The Missionaries of Charity Fathers is the community of priests Mother Teresa founded in 1984. And therein lies a tale.
“Mother Teresa got sick in Rome in 1983. She was hospitalized,” Father Brian Kolodiejchuk, the postulator for Mother Teresa's sainthood cause, told the Register.
A priest “went to visit her on the feast day of Our Lady of Mount Carmel. He asked her again about starting a priestly order for the Missionaries of Charity. Usually, she did not even want to discuss it because the Vatican had told her to wait.”
But not that day. She said, “Yes, now is the time. But I want the Catholic Church to tell me this.”
“This shows you her way of discerning,” said Father Kolodiejchuk. “She wanted the Church to say Yes. She wanted the Holy Father to say Yes, which he did. The Missionary of Charity Fathers were started in the Bronx, N.Y., in 1984.”
The other branches of the Missionaries of Charity are the Active Sisters, founded in 1950; the Active Brothers, founded in 1965; the Contemplative Sisters; founded in 1976, and the Contemplative Brothers, founded in 1977.
The Missionaries Fathers is a “tiny seed of hope that is growing,” says Father Robert Conroy, the superior general.
Compared to the branch of Sisters, who have some 4,500 members in 132 countries, the Missionaries Fathers are a small and virtually unnoticed group. There are 26 priests and five deacons working in seven countries, including the headquarters in Tijuana, Mexico. More than a dozen seminarians are studying in Rome and elsewhere for the order.
Yet, Father Conroy says, numbers and influence have never been a goal for the MC Fathers. “Because we started with only two priests, and have been insistent on quality of formation, we have not grown quickly,” he said. “But I think this has been wise because we have put down firm roots and the men we have are the best.”
Father Conroy, who was born in Minneapolis and grew up in Kansas City, Kan., was elected superior last summer in a meeting of 25 Missionaries of Charity priests. For the past two years he had lived in a remote mountain region of Guatemala, where most of the residents speak a language not related to Spanish. “I was just starting to know the native language,” said Father Conroy, who is now based in Tijuana.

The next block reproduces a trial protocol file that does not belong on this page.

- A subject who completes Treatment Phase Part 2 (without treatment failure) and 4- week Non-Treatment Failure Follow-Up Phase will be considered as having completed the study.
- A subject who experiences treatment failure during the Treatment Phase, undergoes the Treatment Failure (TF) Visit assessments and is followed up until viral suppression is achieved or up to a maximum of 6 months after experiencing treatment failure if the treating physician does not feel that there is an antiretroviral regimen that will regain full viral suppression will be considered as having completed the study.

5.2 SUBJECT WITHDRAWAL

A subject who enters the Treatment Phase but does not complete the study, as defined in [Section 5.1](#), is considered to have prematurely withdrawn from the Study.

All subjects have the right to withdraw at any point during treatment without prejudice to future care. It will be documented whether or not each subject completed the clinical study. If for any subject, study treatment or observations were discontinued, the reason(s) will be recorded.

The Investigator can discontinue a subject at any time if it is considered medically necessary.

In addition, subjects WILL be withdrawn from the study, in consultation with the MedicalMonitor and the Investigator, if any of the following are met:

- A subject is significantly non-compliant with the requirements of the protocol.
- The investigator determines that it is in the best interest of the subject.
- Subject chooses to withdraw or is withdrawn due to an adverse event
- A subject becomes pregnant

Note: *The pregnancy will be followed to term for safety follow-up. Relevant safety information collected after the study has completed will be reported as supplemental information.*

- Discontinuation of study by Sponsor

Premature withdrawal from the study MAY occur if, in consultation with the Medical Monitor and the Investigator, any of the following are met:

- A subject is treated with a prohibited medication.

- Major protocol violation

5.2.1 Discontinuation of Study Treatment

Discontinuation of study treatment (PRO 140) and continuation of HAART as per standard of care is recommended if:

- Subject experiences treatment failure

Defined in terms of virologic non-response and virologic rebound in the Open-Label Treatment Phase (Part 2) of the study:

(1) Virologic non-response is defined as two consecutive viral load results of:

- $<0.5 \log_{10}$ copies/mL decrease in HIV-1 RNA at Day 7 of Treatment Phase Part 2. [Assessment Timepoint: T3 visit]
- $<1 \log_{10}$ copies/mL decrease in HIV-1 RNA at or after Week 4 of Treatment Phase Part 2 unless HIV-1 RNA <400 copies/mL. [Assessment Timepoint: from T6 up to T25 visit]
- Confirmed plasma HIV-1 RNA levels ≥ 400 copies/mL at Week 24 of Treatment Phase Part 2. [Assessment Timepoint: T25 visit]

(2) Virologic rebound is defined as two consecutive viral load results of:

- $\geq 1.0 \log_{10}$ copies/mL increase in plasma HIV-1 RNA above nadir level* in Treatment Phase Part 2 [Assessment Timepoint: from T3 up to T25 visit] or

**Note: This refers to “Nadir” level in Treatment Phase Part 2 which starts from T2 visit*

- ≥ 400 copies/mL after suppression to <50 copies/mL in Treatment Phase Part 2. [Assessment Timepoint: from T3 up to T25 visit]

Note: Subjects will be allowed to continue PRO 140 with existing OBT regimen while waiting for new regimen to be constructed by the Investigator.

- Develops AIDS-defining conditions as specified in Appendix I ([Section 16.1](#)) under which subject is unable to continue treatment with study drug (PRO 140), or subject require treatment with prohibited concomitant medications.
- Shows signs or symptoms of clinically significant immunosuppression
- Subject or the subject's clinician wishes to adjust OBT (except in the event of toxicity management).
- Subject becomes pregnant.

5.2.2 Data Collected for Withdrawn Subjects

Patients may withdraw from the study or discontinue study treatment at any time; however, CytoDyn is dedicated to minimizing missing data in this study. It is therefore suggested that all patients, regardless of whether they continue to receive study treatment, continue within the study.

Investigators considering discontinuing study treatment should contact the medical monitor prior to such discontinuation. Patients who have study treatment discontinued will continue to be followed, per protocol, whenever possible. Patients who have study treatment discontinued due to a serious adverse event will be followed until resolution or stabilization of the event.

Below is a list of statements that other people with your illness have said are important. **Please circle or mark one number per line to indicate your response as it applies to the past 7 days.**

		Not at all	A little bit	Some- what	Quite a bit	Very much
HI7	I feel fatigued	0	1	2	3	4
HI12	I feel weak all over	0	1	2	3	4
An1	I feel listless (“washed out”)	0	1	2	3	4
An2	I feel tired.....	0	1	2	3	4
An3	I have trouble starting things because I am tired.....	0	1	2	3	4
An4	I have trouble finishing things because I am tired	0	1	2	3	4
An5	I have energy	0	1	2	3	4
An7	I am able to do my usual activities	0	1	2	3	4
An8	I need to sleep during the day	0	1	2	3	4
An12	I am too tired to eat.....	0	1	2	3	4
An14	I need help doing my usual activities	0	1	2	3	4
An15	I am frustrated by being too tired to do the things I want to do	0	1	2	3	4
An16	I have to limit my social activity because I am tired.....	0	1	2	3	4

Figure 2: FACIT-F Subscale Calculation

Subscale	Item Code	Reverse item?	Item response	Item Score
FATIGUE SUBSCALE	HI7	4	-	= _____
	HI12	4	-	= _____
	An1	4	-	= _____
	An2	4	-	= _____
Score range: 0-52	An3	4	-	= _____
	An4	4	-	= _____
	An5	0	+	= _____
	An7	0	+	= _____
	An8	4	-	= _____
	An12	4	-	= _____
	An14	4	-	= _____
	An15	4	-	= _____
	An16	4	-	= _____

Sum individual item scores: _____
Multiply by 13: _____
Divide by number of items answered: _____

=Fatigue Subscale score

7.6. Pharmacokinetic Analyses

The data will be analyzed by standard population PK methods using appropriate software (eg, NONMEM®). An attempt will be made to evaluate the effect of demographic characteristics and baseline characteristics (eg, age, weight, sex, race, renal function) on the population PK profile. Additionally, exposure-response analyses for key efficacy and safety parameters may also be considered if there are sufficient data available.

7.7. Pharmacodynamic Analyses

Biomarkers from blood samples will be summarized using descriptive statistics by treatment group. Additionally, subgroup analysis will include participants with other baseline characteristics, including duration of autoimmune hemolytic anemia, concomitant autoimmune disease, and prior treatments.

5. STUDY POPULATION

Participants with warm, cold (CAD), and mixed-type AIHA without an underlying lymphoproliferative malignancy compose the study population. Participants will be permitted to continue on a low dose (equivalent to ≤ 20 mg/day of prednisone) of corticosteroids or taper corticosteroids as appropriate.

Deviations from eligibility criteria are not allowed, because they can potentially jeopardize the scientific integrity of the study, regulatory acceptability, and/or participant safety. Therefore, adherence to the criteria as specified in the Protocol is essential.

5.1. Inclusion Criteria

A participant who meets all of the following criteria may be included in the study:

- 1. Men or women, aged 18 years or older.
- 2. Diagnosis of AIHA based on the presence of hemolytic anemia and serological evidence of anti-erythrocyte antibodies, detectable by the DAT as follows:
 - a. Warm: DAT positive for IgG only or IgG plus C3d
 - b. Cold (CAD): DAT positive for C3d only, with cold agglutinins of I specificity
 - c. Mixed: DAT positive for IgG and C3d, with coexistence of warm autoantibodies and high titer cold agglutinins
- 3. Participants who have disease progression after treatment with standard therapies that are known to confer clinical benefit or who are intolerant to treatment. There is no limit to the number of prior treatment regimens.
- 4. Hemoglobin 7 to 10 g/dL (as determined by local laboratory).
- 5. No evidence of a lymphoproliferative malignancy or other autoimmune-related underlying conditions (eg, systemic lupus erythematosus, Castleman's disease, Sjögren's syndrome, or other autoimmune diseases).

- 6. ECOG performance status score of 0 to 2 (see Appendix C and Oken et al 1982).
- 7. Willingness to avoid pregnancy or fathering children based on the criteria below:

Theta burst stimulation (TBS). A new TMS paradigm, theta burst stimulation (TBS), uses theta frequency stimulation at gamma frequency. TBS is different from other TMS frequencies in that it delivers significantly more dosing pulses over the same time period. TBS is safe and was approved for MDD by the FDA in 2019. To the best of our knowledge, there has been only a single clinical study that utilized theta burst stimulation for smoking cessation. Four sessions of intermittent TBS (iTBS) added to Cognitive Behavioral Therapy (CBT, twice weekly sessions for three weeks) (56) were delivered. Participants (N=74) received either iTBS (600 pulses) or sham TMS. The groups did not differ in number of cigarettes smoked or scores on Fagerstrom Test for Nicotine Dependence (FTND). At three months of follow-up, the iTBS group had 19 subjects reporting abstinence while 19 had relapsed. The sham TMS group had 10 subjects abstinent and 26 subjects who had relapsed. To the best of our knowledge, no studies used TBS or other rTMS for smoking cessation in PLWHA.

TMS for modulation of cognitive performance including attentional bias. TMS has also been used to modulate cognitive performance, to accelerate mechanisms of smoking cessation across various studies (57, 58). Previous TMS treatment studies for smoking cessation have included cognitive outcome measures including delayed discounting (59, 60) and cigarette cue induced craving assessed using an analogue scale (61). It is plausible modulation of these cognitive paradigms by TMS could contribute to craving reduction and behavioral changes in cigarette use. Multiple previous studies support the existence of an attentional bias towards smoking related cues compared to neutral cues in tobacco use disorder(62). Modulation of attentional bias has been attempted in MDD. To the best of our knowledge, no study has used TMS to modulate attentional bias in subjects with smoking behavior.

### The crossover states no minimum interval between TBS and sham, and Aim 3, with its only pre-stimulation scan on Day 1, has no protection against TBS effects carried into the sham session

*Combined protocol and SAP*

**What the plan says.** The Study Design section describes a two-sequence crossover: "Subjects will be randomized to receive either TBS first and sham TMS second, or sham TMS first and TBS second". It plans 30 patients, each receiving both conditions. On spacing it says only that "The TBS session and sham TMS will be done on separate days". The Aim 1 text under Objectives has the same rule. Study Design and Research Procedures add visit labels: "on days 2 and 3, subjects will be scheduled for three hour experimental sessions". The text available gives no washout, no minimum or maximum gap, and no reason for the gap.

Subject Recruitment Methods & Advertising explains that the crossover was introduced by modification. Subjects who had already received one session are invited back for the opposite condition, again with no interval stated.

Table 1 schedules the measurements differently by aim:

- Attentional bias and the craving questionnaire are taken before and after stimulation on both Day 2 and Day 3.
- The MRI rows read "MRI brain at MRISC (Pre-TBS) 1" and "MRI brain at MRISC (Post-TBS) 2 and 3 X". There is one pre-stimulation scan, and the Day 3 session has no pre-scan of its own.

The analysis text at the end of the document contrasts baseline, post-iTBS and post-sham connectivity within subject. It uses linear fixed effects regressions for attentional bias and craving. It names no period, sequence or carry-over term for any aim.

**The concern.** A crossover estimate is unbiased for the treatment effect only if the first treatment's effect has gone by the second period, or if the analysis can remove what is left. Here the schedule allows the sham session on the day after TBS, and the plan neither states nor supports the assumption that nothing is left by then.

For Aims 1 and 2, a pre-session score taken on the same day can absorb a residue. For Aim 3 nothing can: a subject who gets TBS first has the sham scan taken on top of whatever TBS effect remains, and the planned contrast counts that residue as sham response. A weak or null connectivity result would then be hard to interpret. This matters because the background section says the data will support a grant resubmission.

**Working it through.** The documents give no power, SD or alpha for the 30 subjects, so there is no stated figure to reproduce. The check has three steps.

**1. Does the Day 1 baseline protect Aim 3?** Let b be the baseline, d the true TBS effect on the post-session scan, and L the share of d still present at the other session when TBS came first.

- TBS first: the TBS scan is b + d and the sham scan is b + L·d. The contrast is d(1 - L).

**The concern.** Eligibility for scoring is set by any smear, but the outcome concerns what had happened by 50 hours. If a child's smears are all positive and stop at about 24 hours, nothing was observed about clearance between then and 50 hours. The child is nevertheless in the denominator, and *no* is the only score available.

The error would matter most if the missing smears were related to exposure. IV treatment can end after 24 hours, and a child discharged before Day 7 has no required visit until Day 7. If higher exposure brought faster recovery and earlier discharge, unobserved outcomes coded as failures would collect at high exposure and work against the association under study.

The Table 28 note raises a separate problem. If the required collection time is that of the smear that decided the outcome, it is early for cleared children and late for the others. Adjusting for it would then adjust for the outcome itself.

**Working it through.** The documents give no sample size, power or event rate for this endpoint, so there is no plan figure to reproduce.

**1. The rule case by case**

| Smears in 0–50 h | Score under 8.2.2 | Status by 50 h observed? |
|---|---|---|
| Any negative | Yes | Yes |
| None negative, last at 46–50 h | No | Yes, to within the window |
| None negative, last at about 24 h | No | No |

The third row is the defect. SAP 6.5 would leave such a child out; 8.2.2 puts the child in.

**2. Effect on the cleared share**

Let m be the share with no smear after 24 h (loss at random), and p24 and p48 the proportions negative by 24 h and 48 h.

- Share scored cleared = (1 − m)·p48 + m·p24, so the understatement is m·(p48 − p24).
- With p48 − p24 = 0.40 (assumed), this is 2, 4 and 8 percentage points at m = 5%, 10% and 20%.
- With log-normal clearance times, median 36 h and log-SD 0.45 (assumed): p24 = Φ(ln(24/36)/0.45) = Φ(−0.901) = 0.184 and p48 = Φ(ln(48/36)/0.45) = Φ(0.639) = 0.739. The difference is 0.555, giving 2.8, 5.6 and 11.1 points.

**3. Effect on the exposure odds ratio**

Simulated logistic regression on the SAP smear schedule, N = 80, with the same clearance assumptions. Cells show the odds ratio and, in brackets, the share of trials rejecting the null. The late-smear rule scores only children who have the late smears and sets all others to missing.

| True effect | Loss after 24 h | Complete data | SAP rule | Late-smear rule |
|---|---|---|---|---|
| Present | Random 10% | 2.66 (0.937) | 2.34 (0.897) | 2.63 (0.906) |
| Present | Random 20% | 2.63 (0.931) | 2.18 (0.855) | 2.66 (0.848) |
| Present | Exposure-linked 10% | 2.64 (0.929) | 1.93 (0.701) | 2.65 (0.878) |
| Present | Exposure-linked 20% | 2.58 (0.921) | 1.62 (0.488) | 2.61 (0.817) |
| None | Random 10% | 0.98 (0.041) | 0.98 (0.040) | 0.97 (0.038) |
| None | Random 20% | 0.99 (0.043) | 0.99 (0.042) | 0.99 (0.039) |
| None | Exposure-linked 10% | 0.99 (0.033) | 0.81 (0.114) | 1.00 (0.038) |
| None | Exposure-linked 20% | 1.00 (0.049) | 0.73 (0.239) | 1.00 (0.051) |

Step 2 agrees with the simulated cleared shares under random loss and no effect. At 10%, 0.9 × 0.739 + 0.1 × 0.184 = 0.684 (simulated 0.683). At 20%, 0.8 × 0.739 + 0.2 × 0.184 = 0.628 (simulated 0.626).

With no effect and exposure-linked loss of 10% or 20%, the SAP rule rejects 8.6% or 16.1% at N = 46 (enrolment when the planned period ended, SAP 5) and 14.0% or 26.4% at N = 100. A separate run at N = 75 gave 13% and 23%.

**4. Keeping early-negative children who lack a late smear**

His job as superior, he says, is “ensuring that our little branch of the society is living out the spirituality of the Missionaries of Charity. That means guarding the gift, example and spiritual riches we have inherited from Mother Teresa.”
Father Conroy's vocation was guided by Mother Teresa. While studying for the priesthood in Rome as a seminarian with the Archdiocese of Kansas City, he met Mother Teresa and her sisters. Realizing that he was called to work with “the poorest of the poor,” he put aside his studies to join the MC Fathers six months before he was to be ordained a deacon. After serving as a novice with the order, he continued theology studies and was ordained a priest in 1989.
Mother Teresa “was a large influence in my vocation,” he said. “To me, she had the greatest credibility because of her service to the poor. Like St. Francis of Assisi, she gave her life for them, lived among them, and loved them.”
He added, “The beatification, I think, will make clear the logic of her service to the poor. Jesus in the Eucharist, leads us to Jesus in the poor. Jesus is hidden in the Eucharist and he is hidden in the distressing disguise of the poorest of the poor.”